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Mol Cancer Res. 2019 Feb;17(2):532-543. doi: 10.1158/1541-7786.MCR-18-0429. Epub 2018 Sep 26.

The FGFR1 V561M Gatekeeper Mutation Drives AZD4547 Resistance through STAT3 Activation and EMT.

Author information

1
Department of Pharmacology, Yale University, New Haven, Connecticut.
2
Department of Pharmacology, Yale University, New Haven, Connecticut. karen.anderson@yale.edu.

Abstract

FGFR1 has been implicated in numerous cancer types including squamous cell lung cancer, a subset of non-small cell lung cancer with a dismal 5-year survival rate. Small-molecule inhibitors targeting FGFR1 are currently in clinical trials, with AZD4547 being one of the furthest along; however, the development of drug resistance is a major challenge for targeted therapies. A prevalent mechanism of drug resistance in kinases occurs through mutation of the gatekeeper residue, V561M in FGFR1; however, mechanisms underlying V561M resistance to AZD4547 are not fully understood. Here, the cellular consequences of the V561M gatekeeper mutation were characterized, and it was found that although AZD4547 maintains nanomolar affinity for V561M FGFR1, based on in vitro binding assays, cells expressing V561M demonstrate dramatic resistance to AZD4547 driven by increased STAT3 activation downstream of V561M FGFR1. The data reveal that the V561M mutation biases cells toward a more mesenchymal phenotype, including increased levels of proliferation, migration, invasion, and anchorage-independent growth, which was confirmed using CyTOF, a novel single-cell analysis tool. Using shRNA knockdown, loss of STAT3 restored sensitivity of cancer cells expressing V561M FGFR1 to AZD4547. Thus, the data demonstrate that combination therapies including FGFR and STAT3 may overcome V561M FGFR1-driven drug resistance in the clinic. IMPLICATIONS: The V561M FGFR1 gatekeeper mutation leads to devastating drug resistance through activation of STAT3 and the epithelial-mesenchymal transition; this study demonstrates that FGFR1 inhibitor sensitivity can be restored upon STAT3 knockdown.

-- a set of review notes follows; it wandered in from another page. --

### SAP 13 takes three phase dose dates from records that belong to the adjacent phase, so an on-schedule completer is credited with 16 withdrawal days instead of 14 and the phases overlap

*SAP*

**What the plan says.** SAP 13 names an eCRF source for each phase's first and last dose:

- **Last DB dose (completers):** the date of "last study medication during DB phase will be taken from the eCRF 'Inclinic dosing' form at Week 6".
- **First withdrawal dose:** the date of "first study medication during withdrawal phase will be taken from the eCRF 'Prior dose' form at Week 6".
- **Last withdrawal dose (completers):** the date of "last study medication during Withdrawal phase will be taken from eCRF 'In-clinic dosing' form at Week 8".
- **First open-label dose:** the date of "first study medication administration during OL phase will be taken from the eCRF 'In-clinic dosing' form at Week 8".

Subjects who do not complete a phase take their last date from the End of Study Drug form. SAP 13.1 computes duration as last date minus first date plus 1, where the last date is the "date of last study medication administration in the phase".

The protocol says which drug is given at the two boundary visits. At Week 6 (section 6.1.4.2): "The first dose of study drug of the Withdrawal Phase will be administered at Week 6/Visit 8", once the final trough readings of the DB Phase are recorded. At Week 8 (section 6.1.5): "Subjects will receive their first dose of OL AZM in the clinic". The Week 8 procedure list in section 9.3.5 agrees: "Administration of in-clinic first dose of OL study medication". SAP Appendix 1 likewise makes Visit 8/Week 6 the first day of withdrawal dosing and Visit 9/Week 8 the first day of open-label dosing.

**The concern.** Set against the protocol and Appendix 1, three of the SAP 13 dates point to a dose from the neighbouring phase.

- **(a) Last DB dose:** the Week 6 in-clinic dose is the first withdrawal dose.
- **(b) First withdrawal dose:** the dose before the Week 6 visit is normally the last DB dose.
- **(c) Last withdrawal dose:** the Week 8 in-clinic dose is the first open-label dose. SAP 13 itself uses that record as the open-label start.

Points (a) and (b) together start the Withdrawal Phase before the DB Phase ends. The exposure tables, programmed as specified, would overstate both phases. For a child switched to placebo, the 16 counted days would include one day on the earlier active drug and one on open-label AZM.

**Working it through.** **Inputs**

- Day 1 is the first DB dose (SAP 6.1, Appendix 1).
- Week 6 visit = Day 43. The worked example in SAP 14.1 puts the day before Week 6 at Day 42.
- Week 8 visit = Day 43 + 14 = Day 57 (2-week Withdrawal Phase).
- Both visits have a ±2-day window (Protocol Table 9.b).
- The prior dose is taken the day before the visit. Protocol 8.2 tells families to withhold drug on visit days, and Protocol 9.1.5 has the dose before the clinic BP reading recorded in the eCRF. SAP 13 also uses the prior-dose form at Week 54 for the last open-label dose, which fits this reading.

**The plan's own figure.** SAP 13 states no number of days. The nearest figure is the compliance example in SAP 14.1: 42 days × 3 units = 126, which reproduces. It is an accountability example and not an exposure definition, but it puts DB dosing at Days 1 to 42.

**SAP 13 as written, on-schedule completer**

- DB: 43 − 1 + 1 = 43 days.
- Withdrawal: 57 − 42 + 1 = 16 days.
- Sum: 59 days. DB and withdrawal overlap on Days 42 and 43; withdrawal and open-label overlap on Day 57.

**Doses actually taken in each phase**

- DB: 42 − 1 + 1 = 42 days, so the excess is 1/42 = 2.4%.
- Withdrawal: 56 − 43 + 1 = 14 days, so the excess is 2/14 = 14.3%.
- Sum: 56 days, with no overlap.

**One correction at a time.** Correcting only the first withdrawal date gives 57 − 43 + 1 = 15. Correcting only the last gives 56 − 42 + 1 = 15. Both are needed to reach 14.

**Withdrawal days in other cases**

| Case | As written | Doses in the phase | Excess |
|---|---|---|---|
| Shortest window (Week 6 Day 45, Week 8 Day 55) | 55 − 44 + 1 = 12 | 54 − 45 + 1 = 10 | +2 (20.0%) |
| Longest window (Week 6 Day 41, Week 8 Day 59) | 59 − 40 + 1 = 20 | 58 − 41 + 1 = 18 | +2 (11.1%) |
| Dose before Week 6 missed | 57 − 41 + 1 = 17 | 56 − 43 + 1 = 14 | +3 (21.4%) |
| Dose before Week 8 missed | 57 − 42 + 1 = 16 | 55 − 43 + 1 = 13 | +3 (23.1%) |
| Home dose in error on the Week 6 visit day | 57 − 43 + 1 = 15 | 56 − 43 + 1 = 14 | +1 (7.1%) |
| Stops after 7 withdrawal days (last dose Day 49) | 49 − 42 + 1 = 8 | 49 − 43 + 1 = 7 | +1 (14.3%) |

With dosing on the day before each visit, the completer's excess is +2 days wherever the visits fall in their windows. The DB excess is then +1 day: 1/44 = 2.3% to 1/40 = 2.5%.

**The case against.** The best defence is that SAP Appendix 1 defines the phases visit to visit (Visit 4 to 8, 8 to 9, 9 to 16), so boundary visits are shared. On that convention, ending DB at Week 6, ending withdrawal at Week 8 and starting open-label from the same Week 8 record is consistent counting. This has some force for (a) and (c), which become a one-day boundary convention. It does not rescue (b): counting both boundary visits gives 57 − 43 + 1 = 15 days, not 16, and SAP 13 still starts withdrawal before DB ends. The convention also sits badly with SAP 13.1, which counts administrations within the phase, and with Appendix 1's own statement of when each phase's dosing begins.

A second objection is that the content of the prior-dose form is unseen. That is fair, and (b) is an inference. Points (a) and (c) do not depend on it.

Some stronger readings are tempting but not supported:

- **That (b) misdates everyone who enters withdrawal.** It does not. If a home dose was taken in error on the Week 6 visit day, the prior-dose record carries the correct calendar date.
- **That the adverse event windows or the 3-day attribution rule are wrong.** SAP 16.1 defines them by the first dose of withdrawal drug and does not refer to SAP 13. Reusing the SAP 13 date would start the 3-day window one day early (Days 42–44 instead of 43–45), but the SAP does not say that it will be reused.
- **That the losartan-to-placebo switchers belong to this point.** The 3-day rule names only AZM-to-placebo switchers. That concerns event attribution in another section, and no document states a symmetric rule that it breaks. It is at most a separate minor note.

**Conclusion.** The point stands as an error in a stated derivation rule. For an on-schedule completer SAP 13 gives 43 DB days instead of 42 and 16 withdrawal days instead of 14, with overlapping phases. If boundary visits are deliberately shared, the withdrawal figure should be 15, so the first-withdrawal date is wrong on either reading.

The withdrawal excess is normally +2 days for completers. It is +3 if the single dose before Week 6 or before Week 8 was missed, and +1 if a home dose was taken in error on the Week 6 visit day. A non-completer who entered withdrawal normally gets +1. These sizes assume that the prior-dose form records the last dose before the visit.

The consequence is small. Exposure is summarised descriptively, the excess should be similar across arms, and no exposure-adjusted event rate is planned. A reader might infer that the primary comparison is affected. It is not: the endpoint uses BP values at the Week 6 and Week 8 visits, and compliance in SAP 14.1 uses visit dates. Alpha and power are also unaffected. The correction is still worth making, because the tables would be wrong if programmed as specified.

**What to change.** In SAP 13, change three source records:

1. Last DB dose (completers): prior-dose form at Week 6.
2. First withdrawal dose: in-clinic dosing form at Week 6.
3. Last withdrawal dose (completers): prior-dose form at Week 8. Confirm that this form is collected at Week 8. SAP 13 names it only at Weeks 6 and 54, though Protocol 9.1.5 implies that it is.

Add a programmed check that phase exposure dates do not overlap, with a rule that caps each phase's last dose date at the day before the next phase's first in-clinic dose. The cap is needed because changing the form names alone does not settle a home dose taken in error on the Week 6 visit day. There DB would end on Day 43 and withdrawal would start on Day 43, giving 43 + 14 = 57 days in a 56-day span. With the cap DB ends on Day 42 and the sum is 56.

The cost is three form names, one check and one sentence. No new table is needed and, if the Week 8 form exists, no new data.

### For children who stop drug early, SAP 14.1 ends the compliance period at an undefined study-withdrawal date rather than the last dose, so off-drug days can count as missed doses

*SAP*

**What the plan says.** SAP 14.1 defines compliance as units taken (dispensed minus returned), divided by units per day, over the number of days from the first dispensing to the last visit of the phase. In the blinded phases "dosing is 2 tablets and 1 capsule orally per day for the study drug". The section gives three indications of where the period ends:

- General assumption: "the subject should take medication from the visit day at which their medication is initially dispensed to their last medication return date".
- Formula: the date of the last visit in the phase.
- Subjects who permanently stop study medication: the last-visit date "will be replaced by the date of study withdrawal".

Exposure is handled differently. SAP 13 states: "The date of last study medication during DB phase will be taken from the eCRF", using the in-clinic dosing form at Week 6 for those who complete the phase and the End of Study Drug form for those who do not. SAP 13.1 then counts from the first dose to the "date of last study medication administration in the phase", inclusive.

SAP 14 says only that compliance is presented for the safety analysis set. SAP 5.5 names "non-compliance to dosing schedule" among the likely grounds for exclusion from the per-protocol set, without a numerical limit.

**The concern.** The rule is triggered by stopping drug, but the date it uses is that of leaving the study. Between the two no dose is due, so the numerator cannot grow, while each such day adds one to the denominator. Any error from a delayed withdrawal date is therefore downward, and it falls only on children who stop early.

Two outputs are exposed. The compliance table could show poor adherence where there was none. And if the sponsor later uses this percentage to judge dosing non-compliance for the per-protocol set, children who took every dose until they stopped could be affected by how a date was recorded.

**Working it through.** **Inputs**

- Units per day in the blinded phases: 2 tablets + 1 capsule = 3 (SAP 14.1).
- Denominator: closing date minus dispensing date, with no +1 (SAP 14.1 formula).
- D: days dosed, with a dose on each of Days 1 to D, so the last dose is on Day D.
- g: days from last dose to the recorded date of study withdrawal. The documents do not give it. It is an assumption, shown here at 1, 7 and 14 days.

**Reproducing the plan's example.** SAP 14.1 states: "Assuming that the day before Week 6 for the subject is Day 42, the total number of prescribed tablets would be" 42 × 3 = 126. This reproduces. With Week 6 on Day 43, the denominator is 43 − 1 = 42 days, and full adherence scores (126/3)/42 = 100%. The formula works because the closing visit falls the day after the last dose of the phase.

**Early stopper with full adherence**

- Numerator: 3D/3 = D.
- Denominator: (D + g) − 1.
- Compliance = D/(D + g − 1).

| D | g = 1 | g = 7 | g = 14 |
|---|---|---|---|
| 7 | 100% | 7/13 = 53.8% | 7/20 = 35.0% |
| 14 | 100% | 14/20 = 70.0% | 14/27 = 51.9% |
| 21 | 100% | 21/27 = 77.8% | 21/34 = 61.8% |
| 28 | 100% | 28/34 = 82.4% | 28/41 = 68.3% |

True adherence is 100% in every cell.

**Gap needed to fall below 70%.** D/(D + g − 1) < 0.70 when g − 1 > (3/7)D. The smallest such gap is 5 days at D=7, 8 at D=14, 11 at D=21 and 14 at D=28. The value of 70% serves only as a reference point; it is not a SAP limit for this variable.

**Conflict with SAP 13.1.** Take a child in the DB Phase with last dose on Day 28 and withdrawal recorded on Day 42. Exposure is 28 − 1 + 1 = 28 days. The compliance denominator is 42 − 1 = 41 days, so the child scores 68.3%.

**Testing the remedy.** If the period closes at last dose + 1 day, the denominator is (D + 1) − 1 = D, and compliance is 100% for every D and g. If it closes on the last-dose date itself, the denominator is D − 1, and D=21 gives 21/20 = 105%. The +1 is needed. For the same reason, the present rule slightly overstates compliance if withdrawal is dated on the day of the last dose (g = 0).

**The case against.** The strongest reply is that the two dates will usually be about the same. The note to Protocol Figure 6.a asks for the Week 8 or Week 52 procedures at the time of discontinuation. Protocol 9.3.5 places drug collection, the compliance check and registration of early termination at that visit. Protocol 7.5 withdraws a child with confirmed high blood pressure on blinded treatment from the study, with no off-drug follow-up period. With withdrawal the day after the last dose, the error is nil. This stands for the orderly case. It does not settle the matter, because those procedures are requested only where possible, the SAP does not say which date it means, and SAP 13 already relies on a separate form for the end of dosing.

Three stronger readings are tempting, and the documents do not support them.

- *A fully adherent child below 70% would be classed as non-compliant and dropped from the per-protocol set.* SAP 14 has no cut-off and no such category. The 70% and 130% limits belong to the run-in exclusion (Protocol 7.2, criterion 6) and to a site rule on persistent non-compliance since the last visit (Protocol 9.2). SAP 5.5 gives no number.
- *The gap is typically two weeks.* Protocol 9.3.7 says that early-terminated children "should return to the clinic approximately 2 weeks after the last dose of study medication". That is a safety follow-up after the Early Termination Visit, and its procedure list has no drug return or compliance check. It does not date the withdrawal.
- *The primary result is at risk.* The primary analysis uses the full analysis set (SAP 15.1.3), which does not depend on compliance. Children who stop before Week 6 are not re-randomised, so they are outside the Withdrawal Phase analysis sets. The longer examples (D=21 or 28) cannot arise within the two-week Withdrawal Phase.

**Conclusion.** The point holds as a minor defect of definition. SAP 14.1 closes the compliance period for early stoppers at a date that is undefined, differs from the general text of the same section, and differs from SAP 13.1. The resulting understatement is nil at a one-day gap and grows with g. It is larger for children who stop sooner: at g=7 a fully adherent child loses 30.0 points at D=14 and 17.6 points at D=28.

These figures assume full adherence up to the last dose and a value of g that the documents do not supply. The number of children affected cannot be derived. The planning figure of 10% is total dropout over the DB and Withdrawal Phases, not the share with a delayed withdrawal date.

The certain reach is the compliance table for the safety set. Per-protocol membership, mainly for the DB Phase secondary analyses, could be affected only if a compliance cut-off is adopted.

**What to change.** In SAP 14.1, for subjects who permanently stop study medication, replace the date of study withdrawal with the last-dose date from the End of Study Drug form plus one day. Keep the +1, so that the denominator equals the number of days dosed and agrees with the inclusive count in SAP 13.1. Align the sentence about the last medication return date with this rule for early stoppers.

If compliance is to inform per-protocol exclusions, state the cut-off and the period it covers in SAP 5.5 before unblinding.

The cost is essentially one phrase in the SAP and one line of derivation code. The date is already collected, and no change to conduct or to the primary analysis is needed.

PMID:
30257990
PMCID:
PMC6647014
[Available on 2020-02-01]
DOI:
10.1158/1541-7786.MCR-18-0429

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